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Demography

, Volume 53, Issue 5, pp 1583–1603 | Cite as

Offspring Socioeconomic Status and Parent Mortality Within a Historical Population

  • Zachary ZimmerEmail author
  • Heidi A. Hanson
  • Ken R. Smith
Article

Abstract

Considering a network approach to health determinants, we test the hypothesis that benefits of high socioeconomic status (SES) may be transmitted up the generational ladder from offspring to parents. Studies that examine own SES and own health outcomes, or SES of parents and outcomes of young or adolescent children, are common. Those that investigate SES of offspring and their association with parental health are rare. Employing data from a historical population of individuals extracted from a comprehensive population database that links demographic and vital records across generations, this study tests the hypothesis that higher offspring SES associates with lower parental mortality after controlling for parental SES. The sample includes 29,972 individuals born between 1864 and 1883 whose offspring were born between 1886 and 1920. SES is operationalized using Nam-Powers occupational status scores divided into quartiles and a category for farmers. Models assess mortality risk after age 40. Included is a test for whether effects are proportional across parents who died younger and older. Estimated life expectancies across categories of offspring SES conditioned on parental SES are calculated to illustrate specifically how differences in SES relate to differences in years lived. Results indicate a longevity penalty for those whose offspring have low SES and a longevity dividend for those with high-SES offspring. The influence of offspring attributes on well-being of parents points to fluid and myriad linkages between generations.

Keywords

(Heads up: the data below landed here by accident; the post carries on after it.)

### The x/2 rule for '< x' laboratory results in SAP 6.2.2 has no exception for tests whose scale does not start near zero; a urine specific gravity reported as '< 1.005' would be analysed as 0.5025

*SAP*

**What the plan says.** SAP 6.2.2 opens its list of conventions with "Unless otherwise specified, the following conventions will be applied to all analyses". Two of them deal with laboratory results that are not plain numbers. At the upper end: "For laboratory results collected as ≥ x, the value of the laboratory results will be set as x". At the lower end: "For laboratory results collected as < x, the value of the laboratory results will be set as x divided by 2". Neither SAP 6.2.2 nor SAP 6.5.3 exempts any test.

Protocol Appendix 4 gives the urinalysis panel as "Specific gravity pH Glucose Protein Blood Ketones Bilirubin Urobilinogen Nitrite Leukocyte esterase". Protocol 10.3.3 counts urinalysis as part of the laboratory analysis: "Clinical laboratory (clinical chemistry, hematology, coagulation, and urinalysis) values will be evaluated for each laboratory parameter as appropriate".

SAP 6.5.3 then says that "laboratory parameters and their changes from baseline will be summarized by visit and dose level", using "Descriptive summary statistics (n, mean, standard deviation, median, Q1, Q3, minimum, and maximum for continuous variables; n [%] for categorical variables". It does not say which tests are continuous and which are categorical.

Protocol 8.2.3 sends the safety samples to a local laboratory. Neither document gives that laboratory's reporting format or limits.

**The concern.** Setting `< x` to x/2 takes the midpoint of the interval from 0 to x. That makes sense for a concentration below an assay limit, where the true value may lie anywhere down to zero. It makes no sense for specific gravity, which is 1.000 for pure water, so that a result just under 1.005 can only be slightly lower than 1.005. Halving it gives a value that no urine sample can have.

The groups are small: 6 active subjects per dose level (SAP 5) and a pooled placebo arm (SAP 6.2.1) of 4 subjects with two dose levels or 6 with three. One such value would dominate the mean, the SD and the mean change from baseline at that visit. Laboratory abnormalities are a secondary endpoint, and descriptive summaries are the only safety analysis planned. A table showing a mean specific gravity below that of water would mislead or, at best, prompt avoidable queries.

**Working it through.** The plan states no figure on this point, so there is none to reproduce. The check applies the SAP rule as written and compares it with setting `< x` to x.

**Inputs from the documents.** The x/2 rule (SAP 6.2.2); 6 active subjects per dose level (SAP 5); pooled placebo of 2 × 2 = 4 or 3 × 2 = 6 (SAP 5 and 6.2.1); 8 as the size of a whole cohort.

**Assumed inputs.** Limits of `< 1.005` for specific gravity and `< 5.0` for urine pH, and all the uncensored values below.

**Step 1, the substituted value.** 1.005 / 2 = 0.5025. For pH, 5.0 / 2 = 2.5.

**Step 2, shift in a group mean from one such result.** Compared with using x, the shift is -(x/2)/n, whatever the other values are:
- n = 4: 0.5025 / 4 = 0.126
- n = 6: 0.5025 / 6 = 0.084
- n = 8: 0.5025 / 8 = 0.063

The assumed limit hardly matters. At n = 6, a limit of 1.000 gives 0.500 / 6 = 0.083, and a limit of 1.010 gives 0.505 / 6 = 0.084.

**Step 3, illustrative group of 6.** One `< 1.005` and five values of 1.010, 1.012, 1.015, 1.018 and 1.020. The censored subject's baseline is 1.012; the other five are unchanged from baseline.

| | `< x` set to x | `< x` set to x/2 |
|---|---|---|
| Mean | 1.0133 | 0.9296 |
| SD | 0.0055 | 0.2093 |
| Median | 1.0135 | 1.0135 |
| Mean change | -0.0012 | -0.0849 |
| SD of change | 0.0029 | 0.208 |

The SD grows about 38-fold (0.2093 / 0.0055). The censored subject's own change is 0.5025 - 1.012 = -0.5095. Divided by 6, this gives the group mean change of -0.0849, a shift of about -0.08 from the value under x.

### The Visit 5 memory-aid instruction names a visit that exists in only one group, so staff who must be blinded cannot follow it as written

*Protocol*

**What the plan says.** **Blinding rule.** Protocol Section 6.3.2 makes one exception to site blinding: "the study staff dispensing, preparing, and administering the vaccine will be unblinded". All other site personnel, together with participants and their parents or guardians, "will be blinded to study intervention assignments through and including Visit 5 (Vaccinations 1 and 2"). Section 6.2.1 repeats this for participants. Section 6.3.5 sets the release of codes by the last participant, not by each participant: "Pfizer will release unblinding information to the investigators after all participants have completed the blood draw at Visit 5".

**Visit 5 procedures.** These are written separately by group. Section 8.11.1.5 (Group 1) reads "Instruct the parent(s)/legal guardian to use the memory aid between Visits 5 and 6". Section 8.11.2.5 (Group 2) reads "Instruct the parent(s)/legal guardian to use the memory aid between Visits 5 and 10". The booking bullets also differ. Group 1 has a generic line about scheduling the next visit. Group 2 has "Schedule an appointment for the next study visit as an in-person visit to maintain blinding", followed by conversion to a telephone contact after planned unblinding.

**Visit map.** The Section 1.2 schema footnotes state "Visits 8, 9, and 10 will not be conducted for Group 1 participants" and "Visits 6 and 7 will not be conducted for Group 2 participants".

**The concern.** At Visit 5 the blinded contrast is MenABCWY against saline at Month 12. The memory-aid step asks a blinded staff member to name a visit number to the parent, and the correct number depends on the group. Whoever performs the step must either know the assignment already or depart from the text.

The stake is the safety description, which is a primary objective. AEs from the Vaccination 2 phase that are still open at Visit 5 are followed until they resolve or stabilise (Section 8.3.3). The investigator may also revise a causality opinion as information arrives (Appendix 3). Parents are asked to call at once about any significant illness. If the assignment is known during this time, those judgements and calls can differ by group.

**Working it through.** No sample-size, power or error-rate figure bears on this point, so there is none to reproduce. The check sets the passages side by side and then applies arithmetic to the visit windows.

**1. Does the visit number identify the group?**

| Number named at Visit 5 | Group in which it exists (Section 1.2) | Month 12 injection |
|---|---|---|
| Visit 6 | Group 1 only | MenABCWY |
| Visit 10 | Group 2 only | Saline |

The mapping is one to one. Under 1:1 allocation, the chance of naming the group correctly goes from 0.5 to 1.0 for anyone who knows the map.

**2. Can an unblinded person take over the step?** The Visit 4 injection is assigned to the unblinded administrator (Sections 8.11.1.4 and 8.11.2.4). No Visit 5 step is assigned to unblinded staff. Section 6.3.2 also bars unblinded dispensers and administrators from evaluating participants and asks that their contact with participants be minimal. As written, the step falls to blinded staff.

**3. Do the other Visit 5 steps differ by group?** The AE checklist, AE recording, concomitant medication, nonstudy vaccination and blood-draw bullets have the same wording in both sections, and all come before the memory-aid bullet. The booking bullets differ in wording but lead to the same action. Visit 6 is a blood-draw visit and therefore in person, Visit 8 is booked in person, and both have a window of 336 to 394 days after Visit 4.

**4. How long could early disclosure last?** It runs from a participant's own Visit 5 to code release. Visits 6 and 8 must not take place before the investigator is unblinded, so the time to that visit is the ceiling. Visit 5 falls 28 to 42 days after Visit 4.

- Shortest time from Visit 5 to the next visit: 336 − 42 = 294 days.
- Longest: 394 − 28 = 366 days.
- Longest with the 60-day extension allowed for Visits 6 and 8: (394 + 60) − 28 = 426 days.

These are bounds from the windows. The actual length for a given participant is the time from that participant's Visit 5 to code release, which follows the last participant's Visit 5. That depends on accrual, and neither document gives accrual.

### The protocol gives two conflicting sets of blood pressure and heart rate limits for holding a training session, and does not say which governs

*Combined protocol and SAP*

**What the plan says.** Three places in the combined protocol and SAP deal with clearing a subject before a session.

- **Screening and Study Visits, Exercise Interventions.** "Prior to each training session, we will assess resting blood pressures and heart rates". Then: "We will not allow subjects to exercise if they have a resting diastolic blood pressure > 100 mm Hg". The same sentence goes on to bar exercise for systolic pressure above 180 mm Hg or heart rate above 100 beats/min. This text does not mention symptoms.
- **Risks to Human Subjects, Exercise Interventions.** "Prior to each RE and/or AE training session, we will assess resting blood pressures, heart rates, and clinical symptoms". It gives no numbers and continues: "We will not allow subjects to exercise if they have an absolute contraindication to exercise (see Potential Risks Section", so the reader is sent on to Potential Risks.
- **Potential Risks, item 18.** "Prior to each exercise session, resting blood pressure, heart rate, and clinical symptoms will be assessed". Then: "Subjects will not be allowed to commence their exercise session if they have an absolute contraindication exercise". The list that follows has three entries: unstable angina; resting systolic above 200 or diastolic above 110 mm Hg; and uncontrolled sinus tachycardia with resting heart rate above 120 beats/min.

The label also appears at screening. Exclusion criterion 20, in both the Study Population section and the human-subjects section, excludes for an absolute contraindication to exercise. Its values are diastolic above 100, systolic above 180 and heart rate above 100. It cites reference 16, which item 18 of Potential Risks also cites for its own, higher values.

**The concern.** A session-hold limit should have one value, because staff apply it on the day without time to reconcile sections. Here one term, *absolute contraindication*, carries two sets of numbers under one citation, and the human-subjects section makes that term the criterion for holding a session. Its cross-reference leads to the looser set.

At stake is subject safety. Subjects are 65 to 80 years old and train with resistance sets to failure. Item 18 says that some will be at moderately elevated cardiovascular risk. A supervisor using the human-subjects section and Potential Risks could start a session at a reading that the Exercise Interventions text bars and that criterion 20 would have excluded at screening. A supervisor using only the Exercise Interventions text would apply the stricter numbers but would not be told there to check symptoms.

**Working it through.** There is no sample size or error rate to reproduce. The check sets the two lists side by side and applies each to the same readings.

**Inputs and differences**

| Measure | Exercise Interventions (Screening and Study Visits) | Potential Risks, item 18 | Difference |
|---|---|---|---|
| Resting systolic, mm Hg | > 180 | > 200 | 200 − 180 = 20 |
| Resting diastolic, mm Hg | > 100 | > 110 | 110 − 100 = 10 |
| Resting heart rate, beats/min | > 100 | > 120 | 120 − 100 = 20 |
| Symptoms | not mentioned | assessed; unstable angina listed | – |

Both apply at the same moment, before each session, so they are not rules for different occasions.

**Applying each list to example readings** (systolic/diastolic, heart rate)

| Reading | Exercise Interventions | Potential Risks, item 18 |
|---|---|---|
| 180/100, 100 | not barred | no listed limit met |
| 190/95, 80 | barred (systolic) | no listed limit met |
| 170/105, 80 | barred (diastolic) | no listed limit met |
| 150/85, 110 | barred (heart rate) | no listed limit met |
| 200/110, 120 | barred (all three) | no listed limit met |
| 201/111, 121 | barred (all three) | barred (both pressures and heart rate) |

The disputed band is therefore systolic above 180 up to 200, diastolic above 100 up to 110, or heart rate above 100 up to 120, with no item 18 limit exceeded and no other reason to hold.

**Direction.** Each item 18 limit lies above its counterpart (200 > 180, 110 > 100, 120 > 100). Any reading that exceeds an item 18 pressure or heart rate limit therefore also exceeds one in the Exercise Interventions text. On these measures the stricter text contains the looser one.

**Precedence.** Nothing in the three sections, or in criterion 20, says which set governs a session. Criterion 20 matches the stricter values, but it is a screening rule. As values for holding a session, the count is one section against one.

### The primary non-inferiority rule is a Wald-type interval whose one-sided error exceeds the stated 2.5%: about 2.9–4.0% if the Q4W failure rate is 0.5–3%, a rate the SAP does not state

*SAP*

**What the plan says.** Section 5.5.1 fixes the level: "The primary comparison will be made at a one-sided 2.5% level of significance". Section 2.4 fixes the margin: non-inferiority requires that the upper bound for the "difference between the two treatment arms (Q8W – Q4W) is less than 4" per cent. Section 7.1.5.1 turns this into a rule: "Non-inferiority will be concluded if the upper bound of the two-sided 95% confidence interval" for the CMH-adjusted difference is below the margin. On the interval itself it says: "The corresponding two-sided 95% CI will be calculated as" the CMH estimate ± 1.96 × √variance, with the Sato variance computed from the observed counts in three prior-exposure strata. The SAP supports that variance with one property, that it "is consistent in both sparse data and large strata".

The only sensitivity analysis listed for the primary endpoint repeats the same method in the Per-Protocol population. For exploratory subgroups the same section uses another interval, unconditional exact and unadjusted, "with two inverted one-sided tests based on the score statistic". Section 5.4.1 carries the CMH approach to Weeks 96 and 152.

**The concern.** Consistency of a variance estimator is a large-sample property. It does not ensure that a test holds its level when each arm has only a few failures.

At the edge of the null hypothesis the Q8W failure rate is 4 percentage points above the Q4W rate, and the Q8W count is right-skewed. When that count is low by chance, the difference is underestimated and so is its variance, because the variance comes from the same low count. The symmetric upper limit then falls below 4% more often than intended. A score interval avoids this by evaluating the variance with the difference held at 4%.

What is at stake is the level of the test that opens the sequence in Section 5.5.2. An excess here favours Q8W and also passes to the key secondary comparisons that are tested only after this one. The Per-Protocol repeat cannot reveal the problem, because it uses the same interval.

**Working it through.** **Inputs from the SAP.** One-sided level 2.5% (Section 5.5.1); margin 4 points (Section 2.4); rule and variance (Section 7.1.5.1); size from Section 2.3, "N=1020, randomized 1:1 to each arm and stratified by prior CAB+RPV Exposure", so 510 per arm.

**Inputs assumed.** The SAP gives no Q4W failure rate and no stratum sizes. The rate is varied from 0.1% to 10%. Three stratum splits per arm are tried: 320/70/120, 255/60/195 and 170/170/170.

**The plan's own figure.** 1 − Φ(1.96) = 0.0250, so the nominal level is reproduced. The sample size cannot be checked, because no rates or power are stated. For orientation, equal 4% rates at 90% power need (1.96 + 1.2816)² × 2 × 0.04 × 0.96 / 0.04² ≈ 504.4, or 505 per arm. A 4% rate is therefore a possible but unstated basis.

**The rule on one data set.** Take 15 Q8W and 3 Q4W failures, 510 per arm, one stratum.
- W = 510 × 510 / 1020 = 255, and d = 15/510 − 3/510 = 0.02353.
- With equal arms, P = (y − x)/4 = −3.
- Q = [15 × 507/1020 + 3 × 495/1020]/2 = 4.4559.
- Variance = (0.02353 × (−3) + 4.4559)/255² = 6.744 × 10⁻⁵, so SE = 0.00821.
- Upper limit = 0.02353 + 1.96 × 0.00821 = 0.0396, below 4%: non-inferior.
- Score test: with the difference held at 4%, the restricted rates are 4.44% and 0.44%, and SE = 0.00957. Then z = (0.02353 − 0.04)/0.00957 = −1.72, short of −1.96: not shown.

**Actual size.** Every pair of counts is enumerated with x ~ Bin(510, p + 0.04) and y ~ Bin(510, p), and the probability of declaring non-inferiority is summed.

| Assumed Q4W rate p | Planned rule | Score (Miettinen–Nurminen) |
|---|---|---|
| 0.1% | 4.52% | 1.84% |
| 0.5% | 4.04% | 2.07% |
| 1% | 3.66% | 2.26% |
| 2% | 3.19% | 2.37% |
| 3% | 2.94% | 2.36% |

Fundamental cause Intergenerational Mortality Occupation Socioeconomic status 

Notes

Acknowledgments

An earlier version of this article was presented at the Annual Meeting of the Population Association of America, Boston, Massachusetts, May 1, 2014. Partial funding for this research was provided by the National Institutes of Health – National Institute of Aging, 2R01 AG022095 (Early Life Conditions, Survival and Health, Smith PI). Heidi A. Hanson is partially funded by a National Institutes of Health K12 Award, 1K12HD085852-01. The authors wish to thank the Huntsman Cancer Foundation for database support provided to the Pedigree and Population Resource of the HCI, University of Utah. We also thank Alison Fraser and Diana Lane Reed for valuable assistance in managing the data. Partial support for all data sets within the UPDB was provided by the HCI Cancer Center Support Grant, P30 CA42014 from the National Cancer Institute.

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Copyright information

© Population Association of America 2016

Authors and Affiliations

  • Zachary Zimmer
    • 1
    Email author
  • Heidi A. Hanson
    • 2
  • Ken R. Smith
    • 3
  1. 1.Department of Family Studies & Gerontology, and Canada Research Chair in Global Aging and CommunityMount Saint Vincent UniversityHalifaxCanada
  2. 2.Department of Family and Preventive Medicine, Population Sciences, Huntsman Cancer InstituteUniversity of UtahSalt Lake CityUSA
  3. 3.Department of Family and Consumer Studies and Population Sciences, Huntsman Cancer InstituteUniversity of UtahSalt Lake CityUSA

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